102GFSTF-I19 Redbanded Leafroller.1989.
102GFSTF-I20 European Apple Sawfly. 1991.
102GFSTF-I21 Tarnished Plant Bug.1991.
102GFSTF-I22 Comstock Mealybug. 1991.
102GFSTF-I23 Predatory Mites.1995.
102GFSTF-I24 American Plum Borer.1997.
102GFSTF-M1 Meadow Vole and Pine Vole.1980.
IB 112 Training and Pruning Apple Trees. 1986.
Reprinted 1992.
$3.50. (C)
IB 219 Orchard Nutrition Management. 1991. $4. (C)
IB 221 Predicting Harvest Date Windows for Apples. 1992. $4.75. (C)
IB 227 Economics of Apple Orchard Planting Systems. 1992. $3 (C)
IB 231 Biology and Management of Apple Arthropods. 1993. $5.50 (C)
IB 236 Wildlife Damage Management in Fruit Orchards. 1994. $4.75 (C)
IB 237 Pollination and Fruit Set of Fruit Crops. 1995. $3. (C)
IPM 207 Apple IPM: A Guide for Sampling and Managing Major Apple Pests in New York State. 1993. (IPM Manual) $10. (C)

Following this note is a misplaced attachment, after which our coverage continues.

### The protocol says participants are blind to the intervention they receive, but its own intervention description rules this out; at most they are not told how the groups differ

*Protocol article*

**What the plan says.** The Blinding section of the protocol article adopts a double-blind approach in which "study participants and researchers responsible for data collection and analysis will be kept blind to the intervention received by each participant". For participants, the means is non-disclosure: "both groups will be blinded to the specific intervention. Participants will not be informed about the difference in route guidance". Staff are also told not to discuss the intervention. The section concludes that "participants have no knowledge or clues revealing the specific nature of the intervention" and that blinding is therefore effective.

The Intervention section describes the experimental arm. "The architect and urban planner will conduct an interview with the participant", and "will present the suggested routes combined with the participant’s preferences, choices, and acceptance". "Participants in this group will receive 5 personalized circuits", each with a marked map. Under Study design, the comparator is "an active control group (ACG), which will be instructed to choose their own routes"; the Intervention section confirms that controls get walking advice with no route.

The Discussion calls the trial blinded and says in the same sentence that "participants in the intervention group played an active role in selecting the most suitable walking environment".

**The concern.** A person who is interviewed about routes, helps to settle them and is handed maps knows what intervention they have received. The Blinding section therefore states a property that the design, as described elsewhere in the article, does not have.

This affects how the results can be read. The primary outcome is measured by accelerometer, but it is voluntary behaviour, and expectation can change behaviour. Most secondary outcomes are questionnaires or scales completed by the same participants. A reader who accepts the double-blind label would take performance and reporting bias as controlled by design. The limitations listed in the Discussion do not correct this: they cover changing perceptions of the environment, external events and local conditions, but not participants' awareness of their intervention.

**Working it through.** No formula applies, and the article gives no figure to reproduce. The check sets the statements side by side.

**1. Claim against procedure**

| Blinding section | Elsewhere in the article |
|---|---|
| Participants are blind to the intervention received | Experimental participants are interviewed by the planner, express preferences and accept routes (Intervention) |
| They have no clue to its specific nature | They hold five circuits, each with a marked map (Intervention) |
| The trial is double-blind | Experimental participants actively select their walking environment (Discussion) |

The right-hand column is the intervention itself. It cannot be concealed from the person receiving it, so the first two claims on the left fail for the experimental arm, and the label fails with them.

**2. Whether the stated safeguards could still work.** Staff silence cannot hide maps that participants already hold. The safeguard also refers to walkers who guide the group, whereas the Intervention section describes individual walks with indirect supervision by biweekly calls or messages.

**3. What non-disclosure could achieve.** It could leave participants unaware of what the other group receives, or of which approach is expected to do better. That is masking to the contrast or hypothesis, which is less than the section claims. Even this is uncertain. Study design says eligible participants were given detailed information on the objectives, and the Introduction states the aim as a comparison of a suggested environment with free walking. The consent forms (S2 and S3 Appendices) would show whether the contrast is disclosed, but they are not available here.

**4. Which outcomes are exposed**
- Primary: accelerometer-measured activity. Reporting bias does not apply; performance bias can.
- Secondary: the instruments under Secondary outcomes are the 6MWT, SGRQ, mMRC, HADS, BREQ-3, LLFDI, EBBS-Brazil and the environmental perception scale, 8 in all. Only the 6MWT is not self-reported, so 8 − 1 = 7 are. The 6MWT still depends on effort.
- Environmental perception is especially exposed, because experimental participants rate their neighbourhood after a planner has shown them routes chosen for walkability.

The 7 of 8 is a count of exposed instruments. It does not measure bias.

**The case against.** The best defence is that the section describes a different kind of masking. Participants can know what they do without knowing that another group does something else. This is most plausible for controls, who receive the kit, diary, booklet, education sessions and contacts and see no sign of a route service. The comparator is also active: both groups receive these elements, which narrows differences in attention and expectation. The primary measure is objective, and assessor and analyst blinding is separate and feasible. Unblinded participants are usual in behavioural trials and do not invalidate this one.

Video.Simplified Insect Management Program: A Guide for Apple Sampling Procedures in New York.1989. Rental $20
Purchase $29.95.
(C)
AF Braeburn. 1993. $0.50 (G)
AF Gala. 1993. $0.50 (G)
AF Fuji. 1993. $0.50 (G)
AF Gingergold. 1993. $0.50 (G)
FLS 50 Green Fruitworms. 1974. $1. (G)
FLS 53 Empire, a High Quality Dessert Apple. Reprinted 1992. $1. (G)
FLS 58 Growth Stages in Fruit Trees - From Dormant to Fruit Set. 1976. $2. (G)
FLS 92 Biology and Control of Cytospora Fungi in Peach Plantings. 1982.$0.30 (G)
FLS 95 Blister Spot of Apple. 1982. $0.30 (G)
FLS 108 Diagnostic Keys for Diseases of Apple, Peach and Cherry. 1984. $0.50 (G)
FLS 116 Chemical Thinning of Apples. 1986. $0.50 (G)
FLS 117 Peach and Nectarine Varieties in New York State. 1986. $0.50 (G)